The New Smoking Cessation Imperative
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  • 1. The New Smoking Cessation Imperative A review of current trends in programming, incentives and plan design November 16, 2012© 2012 beBetter Health, Inc. Confidential. Do Not Distribute.
  • 2. Introduction SpeakersLearning objectives : To understand the facts of tobacco use Gary B. Sams MS Chief Wellness To review current trends in tobacco cessation Officer To review and discuss benefit plan and incentive program design issues To understand resources available to support Cameron Smith the development and delivery of effective Regional Sales tobacco cessation programs Director
  • 3. Company Background WE FOCUS ON WELLNESS ESSENTIALS eatBetter maintain a healthy diet moveBetter get enough exercise breatheBetter don’t smokeThe presence of just one healthy behavior comparedwith none cuts chronic disease risk in half. (CDC)
  • 4. beBetter products and serviceshave helped millions addresstheir challenges with tobacco useand nicotine addiction since 1977The Tobacco Cessation Products and Services of beBetter Health Program Consultation Web Based Marketing NRT Sales Coaching & Evaluation Programming Support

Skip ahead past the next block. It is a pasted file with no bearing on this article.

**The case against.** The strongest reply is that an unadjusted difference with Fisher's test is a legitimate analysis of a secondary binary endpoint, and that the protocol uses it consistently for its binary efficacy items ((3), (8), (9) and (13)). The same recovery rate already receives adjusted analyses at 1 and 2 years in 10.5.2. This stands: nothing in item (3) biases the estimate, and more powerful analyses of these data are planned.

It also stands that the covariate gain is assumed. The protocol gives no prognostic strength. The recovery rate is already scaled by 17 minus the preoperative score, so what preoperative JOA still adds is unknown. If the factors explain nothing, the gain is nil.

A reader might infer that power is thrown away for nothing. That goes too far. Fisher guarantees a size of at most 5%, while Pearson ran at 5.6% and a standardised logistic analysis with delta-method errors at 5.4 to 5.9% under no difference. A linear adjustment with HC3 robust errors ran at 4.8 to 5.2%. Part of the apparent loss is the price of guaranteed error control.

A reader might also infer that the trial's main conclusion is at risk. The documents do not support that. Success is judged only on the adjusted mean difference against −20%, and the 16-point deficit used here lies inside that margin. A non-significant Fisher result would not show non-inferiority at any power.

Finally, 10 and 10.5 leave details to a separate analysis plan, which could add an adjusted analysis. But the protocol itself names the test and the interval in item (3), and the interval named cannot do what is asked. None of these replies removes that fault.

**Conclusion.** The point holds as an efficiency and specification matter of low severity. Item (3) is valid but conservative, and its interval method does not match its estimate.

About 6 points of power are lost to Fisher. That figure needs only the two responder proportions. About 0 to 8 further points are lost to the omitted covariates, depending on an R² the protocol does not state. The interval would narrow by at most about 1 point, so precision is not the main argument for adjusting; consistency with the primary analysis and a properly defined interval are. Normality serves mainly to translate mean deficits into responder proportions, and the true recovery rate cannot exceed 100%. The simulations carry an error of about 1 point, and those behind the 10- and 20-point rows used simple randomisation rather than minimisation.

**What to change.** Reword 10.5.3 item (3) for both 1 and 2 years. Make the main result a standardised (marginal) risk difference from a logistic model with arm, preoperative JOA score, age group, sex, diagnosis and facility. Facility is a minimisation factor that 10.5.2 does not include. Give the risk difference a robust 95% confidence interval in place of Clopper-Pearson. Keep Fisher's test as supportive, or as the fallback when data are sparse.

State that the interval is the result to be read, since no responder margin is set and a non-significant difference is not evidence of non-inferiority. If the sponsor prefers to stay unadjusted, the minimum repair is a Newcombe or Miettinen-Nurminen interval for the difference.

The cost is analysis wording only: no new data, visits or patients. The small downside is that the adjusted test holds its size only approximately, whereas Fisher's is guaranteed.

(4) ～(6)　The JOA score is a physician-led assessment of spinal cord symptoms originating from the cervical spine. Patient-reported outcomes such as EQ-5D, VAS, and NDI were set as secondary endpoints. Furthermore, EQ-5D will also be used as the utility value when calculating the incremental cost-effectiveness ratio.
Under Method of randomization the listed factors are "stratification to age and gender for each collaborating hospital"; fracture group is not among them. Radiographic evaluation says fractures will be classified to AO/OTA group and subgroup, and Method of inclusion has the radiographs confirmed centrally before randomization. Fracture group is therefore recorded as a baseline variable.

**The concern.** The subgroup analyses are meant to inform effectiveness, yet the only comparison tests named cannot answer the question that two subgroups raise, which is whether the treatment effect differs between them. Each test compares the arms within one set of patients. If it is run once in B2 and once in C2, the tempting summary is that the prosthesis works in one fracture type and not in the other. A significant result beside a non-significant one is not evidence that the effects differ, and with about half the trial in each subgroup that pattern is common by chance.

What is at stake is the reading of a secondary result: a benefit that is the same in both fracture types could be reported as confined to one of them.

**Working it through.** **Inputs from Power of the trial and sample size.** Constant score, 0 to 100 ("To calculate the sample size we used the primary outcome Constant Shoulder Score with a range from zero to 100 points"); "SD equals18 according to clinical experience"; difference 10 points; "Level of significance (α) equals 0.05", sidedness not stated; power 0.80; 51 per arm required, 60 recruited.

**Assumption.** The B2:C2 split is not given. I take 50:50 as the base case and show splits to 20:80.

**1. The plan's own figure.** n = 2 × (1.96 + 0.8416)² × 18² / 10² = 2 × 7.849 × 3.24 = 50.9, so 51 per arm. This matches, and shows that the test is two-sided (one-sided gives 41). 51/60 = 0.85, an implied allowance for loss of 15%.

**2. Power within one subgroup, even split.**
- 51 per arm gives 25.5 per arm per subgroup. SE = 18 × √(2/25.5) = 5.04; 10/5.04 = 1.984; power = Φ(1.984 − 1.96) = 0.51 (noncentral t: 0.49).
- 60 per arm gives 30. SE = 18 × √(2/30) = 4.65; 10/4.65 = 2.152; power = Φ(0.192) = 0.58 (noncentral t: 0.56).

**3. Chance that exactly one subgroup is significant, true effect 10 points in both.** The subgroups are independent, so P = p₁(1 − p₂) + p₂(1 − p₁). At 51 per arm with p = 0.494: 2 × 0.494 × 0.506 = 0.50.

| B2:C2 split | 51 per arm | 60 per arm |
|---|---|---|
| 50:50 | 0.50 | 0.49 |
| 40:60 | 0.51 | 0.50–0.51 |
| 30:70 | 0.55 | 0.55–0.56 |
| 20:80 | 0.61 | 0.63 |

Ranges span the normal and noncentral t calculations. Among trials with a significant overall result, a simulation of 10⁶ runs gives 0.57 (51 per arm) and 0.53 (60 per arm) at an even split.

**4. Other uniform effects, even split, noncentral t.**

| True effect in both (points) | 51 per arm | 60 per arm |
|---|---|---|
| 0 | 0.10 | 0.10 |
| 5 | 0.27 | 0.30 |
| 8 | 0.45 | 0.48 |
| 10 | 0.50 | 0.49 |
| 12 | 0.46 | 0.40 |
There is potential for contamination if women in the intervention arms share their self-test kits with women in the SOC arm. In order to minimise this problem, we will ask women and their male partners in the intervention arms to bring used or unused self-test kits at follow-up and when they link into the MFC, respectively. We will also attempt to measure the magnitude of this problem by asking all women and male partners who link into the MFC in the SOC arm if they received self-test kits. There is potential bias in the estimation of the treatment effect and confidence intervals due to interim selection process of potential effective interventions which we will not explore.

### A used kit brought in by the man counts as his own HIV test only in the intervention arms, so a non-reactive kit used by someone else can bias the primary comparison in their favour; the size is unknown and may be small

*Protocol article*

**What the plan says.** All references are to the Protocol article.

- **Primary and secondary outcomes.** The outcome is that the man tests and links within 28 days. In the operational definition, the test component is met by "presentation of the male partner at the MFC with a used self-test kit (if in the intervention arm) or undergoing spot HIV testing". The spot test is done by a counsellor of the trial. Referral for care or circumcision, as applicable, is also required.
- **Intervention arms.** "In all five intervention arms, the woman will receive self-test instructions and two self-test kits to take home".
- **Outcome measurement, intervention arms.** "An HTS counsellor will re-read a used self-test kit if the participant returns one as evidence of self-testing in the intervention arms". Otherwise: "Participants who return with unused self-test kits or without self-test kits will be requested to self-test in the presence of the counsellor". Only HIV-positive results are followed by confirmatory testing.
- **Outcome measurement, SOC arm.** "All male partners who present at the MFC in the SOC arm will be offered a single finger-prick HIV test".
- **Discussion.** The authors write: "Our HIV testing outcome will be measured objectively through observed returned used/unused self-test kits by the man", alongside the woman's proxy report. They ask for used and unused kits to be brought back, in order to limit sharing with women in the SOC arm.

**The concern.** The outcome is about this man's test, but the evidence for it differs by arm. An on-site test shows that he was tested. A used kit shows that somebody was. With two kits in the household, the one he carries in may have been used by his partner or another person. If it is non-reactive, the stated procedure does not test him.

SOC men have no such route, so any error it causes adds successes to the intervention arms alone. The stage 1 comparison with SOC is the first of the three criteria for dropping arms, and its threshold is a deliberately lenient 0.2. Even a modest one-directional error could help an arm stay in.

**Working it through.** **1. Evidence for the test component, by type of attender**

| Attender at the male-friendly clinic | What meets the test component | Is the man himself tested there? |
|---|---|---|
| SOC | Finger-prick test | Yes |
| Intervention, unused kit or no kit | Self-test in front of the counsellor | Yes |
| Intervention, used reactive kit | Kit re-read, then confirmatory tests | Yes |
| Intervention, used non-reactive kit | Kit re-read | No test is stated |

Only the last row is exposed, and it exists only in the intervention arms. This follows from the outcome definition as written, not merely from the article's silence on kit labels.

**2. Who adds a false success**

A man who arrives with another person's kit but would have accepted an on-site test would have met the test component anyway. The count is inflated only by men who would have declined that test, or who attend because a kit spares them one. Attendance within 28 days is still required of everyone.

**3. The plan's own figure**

• 5. Tobacco Use Facts: According to the 2010 U.S. Surgeon Generals report, 443,000 U.S. adults die from smoking-related illnesses each year. Smoking costs the United States $96 billion in direct medicalexpenses and $97 billion in lost productivity annually.  Among daily smokers, the proportion who smoked ≥30 cigarettes per day (CPD) declined significantly, from 12.6% in 2005 to 9.1% in 2011, whereas the proportion of those who smoked 1–9 CPD increased significantly, from 16.4% to 22.0%.  Overall, among current smokers and those who had quit during the preceding year, 51.8% had made a quit attempt for >1 day during the preceding year.  Current smoking prevalence declined most markedly from 2005 to 2011 among adults aged 18–24 years (from 24.4% to 18.9%), and this age group, which had the highest prevalence in 2005, now has the lowest of any group aged <65 years. Source - Morbidity and Mortality Weekly Report (MMWR) Current Cigarette Smoking Among Adults — United States, 2011 November 9, 2012 / 61(44);889-894
  • 6. Employer Response:Source: Kaiser/HRET Survey of Employer-Sponsored Health Benefits, 2012.